Secret City: Birmingham
19 March 2014
The place: the West Midlands, England
The contacts: three students from around the world with insider knowledge to share
The time: any time you like.
If you want to get to know the UK, ask an insider. We’ve tracked down international students from cities and campuses across the country to let us in on their tried-and-tested tips, and help you get the best from the UK student experience.
Birmingham: Key facts
Location: West Midlands, England
Population: 1,085,400 (City and Metropolitan Borough) (2011 Census)
Famous for: The Bull Ring shopping centre, the home of Cadbury’s chocolate, the ‘Brummie’ accent, the London and Birmingham Railway, car manufacturing, science and industry, Birmingham Comedy Festival
Famous people from Birmingham: Neville Chamberlain (Prime Minister 1937-1940), Barbara Cartland (novelist), Richard Hammond (Top Gear presenter), Tony Hancock (comedian and actor), Mark Yates (football manager).
Birmingham musicians: Black Sabbath (and notorious frontman Ozzy Osborne), Jeff Lynne, Roy Wood, Jamelia, Judas Priest, UB40, Duran Duran, The Streets, Dexys Midnight Runners
Major football teams: Aston Villa F.C., Birmingham City F.C., West Bromwich Albion F.C.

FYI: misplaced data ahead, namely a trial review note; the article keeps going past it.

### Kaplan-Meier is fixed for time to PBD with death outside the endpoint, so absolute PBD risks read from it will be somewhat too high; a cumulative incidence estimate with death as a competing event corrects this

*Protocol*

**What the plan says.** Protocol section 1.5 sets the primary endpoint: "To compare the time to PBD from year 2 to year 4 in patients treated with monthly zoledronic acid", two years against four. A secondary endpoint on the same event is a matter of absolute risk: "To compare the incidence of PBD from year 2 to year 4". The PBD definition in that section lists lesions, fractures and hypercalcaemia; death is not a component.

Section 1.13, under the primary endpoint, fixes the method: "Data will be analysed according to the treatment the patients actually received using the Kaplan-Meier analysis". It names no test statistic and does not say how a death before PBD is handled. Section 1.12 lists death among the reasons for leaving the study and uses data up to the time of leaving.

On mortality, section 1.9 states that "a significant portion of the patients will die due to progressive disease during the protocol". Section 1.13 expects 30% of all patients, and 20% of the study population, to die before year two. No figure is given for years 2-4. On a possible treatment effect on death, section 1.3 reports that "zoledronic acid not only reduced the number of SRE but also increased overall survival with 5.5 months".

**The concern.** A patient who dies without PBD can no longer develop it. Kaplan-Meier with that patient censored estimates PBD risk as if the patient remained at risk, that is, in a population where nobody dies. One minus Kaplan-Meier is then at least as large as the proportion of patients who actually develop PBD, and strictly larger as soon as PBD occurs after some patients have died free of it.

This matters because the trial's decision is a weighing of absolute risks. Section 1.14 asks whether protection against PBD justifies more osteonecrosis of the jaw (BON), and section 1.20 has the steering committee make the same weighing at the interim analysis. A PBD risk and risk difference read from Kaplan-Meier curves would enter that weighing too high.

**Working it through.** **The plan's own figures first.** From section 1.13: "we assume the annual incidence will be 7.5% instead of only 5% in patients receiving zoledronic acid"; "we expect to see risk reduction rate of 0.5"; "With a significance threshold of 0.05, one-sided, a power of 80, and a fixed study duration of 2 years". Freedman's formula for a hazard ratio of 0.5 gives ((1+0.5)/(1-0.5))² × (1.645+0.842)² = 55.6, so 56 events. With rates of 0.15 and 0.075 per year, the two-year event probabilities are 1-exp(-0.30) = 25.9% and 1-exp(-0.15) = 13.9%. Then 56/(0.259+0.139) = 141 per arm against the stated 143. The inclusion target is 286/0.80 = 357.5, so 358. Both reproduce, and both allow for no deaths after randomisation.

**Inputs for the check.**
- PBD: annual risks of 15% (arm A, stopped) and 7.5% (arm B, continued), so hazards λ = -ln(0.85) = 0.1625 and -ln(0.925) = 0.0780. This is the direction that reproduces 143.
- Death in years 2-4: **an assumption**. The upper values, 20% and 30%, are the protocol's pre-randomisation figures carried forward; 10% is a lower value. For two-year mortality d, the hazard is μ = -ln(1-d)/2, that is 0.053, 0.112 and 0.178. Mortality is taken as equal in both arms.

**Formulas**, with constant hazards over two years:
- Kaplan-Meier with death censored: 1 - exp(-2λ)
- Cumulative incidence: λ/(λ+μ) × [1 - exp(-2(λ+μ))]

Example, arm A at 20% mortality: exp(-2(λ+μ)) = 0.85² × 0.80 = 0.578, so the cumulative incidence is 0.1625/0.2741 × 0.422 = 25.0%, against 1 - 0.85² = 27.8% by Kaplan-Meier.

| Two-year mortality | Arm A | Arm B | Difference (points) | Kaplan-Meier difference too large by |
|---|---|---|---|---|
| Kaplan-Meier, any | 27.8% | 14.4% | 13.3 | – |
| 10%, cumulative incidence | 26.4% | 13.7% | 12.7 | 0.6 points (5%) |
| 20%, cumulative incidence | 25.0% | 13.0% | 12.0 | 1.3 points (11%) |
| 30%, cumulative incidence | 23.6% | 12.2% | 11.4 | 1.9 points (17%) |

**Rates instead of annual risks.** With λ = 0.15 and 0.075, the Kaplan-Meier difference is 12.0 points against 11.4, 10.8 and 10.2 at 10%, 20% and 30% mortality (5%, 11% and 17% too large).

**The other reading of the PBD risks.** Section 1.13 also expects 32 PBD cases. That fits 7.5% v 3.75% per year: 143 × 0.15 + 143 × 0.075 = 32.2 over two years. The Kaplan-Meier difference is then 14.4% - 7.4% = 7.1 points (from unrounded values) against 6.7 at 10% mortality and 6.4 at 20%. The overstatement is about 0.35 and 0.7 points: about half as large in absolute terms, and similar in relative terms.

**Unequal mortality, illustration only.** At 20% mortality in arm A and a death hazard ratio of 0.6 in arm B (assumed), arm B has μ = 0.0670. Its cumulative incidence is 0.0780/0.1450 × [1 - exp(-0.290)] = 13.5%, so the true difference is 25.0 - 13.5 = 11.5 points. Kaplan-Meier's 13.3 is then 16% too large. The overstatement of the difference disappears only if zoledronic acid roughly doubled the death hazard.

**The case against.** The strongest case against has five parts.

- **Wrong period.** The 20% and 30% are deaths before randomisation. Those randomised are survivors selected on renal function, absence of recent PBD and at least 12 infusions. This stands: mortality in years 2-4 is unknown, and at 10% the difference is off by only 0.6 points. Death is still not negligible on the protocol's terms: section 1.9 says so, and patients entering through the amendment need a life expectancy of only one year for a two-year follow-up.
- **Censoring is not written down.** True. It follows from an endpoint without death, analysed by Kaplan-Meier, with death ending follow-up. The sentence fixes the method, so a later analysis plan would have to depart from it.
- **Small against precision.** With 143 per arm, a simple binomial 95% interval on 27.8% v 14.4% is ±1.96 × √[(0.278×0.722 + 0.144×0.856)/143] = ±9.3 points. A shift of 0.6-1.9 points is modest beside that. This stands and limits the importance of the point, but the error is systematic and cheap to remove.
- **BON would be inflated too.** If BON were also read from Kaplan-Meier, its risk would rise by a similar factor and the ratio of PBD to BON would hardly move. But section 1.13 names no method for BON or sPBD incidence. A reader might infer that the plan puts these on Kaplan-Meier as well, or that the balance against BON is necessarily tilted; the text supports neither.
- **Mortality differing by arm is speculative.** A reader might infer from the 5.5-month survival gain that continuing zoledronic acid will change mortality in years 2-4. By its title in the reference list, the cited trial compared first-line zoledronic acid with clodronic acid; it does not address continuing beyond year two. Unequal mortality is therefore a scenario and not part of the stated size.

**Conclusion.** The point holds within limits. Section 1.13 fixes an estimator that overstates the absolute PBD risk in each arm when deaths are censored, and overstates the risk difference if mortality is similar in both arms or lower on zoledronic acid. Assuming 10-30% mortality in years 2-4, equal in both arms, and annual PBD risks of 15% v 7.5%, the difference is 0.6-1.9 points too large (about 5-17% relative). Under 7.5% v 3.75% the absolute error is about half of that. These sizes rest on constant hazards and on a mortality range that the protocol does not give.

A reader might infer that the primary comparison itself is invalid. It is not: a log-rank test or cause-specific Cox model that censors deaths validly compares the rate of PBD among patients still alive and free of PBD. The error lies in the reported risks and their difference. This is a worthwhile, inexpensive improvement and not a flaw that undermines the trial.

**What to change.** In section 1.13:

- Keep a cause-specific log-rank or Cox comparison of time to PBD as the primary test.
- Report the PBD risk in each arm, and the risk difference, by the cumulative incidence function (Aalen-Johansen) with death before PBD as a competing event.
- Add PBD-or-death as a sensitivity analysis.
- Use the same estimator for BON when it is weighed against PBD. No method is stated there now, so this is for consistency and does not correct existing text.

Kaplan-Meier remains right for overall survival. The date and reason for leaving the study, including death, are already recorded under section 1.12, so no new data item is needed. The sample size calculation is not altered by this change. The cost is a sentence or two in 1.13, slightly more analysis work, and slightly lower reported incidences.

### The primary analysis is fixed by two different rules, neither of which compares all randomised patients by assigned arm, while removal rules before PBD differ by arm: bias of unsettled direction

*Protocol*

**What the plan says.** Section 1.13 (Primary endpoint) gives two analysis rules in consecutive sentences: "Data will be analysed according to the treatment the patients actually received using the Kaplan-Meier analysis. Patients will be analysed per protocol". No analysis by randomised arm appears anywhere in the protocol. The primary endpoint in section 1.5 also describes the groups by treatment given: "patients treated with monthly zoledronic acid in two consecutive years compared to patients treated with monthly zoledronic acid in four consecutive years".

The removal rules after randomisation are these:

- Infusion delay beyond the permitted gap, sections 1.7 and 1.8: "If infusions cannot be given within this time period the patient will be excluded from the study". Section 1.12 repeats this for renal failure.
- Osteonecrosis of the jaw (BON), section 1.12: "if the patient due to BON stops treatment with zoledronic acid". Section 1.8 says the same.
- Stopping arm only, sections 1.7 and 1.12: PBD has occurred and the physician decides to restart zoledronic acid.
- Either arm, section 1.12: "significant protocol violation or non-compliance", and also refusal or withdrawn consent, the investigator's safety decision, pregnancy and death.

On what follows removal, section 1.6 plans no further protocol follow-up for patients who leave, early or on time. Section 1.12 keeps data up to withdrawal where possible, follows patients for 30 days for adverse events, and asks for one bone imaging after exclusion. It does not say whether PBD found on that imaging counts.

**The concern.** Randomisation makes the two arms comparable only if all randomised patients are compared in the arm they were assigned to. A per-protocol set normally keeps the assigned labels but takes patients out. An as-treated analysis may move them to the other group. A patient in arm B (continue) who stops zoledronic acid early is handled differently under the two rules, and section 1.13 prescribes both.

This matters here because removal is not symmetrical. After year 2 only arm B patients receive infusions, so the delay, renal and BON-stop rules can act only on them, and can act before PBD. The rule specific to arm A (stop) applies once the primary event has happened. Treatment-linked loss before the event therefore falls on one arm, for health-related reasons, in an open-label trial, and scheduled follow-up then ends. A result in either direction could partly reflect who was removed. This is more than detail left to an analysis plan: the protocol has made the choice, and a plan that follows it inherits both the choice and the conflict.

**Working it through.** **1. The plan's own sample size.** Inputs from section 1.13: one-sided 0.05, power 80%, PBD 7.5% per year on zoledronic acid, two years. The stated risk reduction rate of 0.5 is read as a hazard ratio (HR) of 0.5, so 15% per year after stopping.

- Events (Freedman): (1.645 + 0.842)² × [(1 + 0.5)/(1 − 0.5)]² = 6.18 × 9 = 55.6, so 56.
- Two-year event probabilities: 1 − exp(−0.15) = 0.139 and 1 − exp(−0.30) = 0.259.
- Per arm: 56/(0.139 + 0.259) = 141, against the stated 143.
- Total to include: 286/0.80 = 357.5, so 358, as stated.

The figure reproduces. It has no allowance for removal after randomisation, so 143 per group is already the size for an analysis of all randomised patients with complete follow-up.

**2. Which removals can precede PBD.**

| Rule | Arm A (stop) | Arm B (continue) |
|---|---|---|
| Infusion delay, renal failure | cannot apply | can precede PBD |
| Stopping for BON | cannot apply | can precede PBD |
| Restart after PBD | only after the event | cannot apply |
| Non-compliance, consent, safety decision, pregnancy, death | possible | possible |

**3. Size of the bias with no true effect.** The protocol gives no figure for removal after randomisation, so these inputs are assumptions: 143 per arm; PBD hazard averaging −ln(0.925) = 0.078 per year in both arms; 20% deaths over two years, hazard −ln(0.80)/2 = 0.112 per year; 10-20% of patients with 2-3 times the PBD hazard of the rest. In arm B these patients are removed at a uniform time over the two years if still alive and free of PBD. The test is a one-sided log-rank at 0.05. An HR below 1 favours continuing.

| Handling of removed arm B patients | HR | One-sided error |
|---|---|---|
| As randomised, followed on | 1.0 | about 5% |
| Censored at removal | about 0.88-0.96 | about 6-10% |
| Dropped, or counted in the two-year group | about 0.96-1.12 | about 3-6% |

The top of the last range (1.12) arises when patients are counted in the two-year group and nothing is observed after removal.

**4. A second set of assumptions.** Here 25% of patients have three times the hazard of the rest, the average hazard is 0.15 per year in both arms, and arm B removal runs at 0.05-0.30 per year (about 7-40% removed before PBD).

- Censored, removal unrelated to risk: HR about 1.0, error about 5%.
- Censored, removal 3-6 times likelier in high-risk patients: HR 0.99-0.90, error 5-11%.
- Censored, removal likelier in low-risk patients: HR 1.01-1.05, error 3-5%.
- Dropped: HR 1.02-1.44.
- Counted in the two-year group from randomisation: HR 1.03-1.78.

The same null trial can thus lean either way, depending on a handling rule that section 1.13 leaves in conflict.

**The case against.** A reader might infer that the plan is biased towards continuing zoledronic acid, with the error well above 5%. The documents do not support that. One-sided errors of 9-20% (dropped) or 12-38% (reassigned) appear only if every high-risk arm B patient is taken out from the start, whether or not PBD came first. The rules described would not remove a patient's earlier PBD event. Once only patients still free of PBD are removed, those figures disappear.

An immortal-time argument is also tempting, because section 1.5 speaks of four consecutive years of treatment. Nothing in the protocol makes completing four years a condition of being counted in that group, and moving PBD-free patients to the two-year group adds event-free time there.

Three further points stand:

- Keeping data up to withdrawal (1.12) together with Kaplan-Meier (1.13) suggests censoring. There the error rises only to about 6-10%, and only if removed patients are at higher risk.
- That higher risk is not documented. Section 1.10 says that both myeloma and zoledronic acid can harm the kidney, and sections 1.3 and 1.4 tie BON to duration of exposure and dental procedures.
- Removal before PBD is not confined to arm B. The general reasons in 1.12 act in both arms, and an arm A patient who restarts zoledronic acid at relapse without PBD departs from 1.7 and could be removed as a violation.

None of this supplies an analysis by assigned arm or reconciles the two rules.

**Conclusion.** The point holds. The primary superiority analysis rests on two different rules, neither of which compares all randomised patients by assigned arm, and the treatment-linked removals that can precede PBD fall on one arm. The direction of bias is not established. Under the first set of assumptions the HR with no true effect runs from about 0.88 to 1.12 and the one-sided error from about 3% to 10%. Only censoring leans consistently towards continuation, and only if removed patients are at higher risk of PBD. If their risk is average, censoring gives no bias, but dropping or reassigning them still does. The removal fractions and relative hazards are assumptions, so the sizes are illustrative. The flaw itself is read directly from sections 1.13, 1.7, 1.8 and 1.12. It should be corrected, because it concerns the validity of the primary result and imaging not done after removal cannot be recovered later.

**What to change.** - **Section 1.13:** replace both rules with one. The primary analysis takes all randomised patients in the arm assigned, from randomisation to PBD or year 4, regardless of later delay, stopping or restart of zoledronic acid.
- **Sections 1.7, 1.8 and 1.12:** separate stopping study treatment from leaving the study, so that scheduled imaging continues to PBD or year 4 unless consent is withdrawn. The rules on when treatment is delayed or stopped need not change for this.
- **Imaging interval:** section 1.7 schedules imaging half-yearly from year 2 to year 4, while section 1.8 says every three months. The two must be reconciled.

Closest airports: Birmingham Airport, East Midlands Airport, Gloucestershire Airport
Train to London takes: Approx. 1 hour 20 minutes
Train to Edinburgh takes: Approx. 5 hours
Meet the insiders
Name: Stacey Fullwiler
From: Redlands, California, USA
Studying: MSc Organisational Behaviour at Aston University
What Birmingham means to me: Easy access to arts and culture, an amazing canal system, and the people of Birmingham who have been so welcoming and helpful. And the cool weather! I’ll miss that when I’m roasting in the California heat!
Name: Ishan Vij
From: Dehradun, India
Studying: BA (Hons) Business at Birmingham City University
What Birmingham means to me: A journey. For the first time, I had to manage everything on my own, but at the same time it will completely change and transform me into a man from a child.
Name: Nyimanding (Nyima) Jobarteh
From: Banjul, The Gambia
Studying: BSc (combined honours) in IT with Business and Management at Newman University
What Birmingham means to me: A diverse culture where everyone fits in, no matter what background or country they came from; friendly people who are willing to help.
Best thing to do in Birmingham on a sunny day
Ishan: England feels like a completely different place in the summer – the sun seems to have a fantastic effect on this country, especially in Birmingham. If you’re around from July 24 to August 28, check out the Wow! Festival at The Public arts centre. There are performers and theatre groups who put on on all sorts of street theatre – dance, live music, circus, magicians… it’s so diverse.
Stacey: Get out and enjoy the city and the fresh air. Go for a walk through the historical cemeteries near the Jewellery Quarter, admire the architecture (especially pretty on a sunny day), go around Edgbaston Reservoir or catch the bus to the amazing Cannon Hill Park.